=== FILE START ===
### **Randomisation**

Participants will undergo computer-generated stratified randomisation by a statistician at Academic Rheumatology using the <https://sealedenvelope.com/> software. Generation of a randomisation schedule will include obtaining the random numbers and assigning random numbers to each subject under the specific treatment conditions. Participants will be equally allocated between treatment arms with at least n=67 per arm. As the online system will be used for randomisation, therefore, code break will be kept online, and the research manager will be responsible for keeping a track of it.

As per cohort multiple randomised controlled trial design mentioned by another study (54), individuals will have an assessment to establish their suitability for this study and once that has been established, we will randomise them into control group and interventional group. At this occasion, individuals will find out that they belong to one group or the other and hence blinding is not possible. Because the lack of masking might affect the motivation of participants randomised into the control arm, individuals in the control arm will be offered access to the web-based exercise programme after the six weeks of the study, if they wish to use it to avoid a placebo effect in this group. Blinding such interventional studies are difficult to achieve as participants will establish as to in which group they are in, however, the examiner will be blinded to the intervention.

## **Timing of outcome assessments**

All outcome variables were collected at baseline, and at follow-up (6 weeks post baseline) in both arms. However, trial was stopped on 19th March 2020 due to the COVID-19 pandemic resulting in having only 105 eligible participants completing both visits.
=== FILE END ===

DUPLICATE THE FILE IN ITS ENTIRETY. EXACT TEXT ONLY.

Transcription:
### **Randomisation**

Participants will undergo computer-generated stratified randomisation by a statistician at Academic Rheumatology using the <https://sealedenvelope.com/> software. Generation of a randomisation schedule will include obtaining the random numbers and assigning random numbers to each subject under the specific treatment conditions. Participants will be equally allocated between treatment arms with at least n=67 per arm. As the online system will be used for randomisation, therefore, code break will be kept online, and the research manager will be responsible for keeping a track of it.

As per cohort multiple randomised controlled trial design mentioned by another study (54), individuals will have an assessment to establish their suitability for this study and once that has been established, we will randomise them into control group and interventional group. At this occasion, individuals will find out that they belong to one group or the other and hence blinding is not possible. Because the lack of masking might affect the motivation of participants randomised into the control arm, individuals in the control arm will be offered access to the web-based exercise programme after the six weeks of the study, if they wish to use it to avoid a placebo effect in this group. Blinding such interventional studies are difficult to achieve as participants will establish as to in which group they are in, however, the examiner will be blinded to the intervention.

## **Timing of outcome assessments**

All outcome variables were collected at baseline, and at follow-up (6 weeks post baseline) in both arms. However, trial was stopped on 19th March 2020 due to the COVID-19 pandemic resulting in having only 105 eligible participants completing both visits.